- Internal locus of control – Believing everyone has control of their own lives, and while some experiences are out of anyone’s control, knowing the power of choice in how to react to a certain situation lies with-in each individual.
On the other hand, people who tend to have lower levels of resilience tend to be less aware of their circumstances and their emotions and blame others for their challenges. They tend to have weak problem-solving skills and are unable to react beyond emotion to come up with logical, realistic solutions to experiences. These people are also less likely to ask for help when challenges arise and instead choose a “victim stance”.
When thinking about who has resilience, one might ask if people can obtain or even learn it. Given the answer to the previous question, it can be said that practicing these characteristics and developing the skills mentioned above can improve a person’s ability to deal with life challenges. When going through a crisis, people should ask themselves if they are utilizing these characteristics, or are they blaming others or not asking for help? Are they in control and aware of their situation or are they playing victim to life?
One thought that comes up is whether or not people are born with certain levels of resilience. How can two people born to the same parents and raised in the same circumstance grow up with one struggling in life and the other seeming to be completely successful? Researching this question will bring mixed results. There are some that say people are born with higher levels, and others that state resilience can be learned, practiced, and improved.
I think it is important to note that practicing the skills that lead toward higher levels of resilience are useful skills of life in general, and should be what people strive for whether it is for higher resilience or not.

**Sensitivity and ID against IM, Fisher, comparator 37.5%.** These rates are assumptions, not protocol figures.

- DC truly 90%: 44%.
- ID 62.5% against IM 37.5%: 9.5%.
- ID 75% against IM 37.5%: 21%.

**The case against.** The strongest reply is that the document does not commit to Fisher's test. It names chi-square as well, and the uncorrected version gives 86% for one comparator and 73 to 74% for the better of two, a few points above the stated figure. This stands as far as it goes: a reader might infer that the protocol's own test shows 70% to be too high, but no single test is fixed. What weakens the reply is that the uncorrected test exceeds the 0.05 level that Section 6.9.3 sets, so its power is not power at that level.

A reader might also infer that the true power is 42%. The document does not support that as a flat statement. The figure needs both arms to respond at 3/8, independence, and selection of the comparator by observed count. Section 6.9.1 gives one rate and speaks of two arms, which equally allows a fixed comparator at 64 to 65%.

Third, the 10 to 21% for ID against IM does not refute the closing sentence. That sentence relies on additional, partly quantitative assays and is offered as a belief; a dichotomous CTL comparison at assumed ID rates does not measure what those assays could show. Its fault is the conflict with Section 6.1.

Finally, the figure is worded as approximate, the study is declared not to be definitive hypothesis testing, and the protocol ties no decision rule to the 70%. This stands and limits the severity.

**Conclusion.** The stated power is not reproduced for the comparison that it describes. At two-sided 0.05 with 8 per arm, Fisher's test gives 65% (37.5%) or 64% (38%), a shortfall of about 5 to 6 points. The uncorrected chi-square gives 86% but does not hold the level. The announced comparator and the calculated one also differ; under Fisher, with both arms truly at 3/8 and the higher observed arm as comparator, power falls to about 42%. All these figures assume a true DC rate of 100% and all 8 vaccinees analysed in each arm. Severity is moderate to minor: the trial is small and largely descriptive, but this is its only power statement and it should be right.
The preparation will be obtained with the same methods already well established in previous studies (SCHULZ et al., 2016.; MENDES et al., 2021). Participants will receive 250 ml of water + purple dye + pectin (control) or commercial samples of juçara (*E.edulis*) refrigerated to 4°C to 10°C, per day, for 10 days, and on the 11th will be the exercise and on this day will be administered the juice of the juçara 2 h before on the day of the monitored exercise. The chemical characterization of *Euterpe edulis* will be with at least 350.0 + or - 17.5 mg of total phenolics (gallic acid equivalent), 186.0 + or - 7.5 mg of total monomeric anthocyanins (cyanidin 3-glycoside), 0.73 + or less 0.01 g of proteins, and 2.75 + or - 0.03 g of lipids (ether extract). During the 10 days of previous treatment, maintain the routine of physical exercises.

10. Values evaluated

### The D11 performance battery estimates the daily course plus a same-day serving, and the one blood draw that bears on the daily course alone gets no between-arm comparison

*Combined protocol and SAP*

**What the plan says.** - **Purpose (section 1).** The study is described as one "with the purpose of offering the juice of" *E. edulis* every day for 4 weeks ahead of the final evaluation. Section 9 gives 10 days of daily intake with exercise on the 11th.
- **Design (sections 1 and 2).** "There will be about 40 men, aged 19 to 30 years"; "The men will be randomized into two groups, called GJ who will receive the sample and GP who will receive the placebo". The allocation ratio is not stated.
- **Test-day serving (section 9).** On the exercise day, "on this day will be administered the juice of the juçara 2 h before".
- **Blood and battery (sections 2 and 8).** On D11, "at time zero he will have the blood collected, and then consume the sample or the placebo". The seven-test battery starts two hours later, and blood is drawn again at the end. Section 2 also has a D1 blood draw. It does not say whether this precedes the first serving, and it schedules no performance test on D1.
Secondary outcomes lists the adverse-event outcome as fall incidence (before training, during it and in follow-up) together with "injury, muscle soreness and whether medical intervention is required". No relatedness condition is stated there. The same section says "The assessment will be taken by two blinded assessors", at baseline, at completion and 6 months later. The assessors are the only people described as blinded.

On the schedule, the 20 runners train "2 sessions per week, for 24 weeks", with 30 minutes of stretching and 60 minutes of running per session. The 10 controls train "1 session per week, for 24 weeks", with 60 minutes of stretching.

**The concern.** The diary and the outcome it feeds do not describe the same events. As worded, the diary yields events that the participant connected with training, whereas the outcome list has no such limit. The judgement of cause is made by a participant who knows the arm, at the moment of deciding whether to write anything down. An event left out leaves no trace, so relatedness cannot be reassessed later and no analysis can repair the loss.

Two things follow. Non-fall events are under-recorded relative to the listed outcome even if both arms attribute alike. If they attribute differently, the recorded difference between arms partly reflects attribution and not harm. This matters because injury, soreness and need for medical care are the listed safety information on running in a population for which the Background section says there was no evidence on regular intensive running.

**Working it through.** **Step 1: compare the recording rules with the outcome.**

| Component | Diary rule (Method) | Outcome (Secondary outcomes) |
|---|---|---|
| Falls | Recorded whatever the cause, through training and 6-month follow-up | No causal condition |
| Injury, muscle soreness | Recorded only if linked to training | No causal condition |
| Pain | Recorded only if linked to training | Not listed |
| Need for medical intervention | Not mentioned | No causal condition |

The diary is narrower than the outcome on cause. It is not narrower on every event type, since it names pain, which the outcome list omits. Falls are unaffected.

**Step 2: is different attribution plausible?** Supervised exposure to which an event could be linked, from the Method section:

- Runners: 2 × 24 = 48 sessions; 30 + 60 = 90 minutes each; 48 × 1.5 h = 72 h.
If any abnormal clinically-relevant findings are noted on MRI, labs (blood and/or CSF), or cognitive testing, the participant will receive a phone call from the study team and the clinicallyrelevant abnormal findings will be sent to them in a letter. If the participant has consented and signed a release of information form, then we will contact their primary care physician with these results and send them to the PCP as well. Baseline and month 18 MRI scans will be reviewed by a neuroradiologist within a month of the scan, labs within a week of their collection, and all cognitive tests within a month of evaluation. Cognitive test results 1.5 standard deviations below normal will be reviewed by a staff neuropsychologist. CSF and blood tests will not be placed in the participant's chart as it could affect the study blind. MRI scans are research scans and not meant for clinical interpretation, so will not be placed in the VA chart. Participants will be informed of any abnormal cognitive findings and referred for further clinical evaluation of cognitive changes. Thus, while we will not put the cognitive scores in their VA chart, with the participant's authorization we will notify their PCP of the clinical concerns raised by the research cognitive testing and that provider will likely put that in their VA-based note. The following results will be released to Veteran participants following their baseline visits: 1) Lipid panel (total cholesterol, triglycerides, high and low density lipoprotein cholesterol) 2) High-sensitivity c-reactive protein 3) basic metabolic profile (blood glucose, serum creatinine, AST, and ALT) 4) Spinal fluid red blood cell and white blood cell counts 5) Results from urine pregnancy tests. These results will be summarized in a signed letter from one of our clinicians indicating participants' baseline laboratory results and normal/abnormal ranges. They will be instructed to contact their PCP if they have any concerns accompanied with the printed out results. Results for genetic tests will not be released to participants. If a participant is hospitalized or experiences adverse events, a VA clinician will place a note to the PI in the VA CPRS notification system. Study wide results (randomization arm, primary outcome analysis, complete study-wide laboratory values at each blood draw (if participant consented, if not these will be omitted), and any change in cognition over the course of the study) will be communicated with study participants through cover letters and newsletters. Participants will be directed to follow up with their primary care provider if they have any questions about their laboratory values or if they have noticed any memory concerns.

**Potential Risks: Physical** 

The final question is how levels of resilience relate to mental health and wellness issues. Everyone at some point in life will struggle: with choices, grief, life transitions, emotions, and the list can go on and on. People struggle in life, relationships and in connections with themselves.
Let’s examine levels of resilience with the specific issue of grief. Whether it is due to the loss of a loved one, pet, job, or relationship, humans experience grief at some point in life. And while grief is a universal process, it is very individualistic. No two people experience grief in exactly the same way. Most have heard of the five stages of grief: denial, anger, depression, bargaining and acceptance. No one goes through them in a linear process; instead, it’s often related to a roller coaster. Emotions go up and down and back and forth and the only real way to heal is to go through them all and accept the emotions as they come.
Resilience is an important part of the grief process as well. In applying the skills listed above for resilience, we can see that it helps people accept that grief happens in life and helps them make the choice to ask for help, either from family and friends, or from a professional. Having resilience means grievers have control over how they react to grief and they know they will be okay; that right now is hard but it will get better with time.
Resilience can be applied to mental health and wellness issues in how people are able to go through some sort of challenge or struggle and know they will be okay as long as they can accept that struggle is part of life and learn to accept their emotions as they come without judgment.
Resilience means knowing that life changes and is hard at times, and being able to make healthy choices in the effort to “bounce back” and still be okay. Everyone has this ability and it can be learned and practiced and improved. It is a very important part of mental health and wellness, and making the choice to improve resilience skills can improve one’s quality of life.
The Case Management Team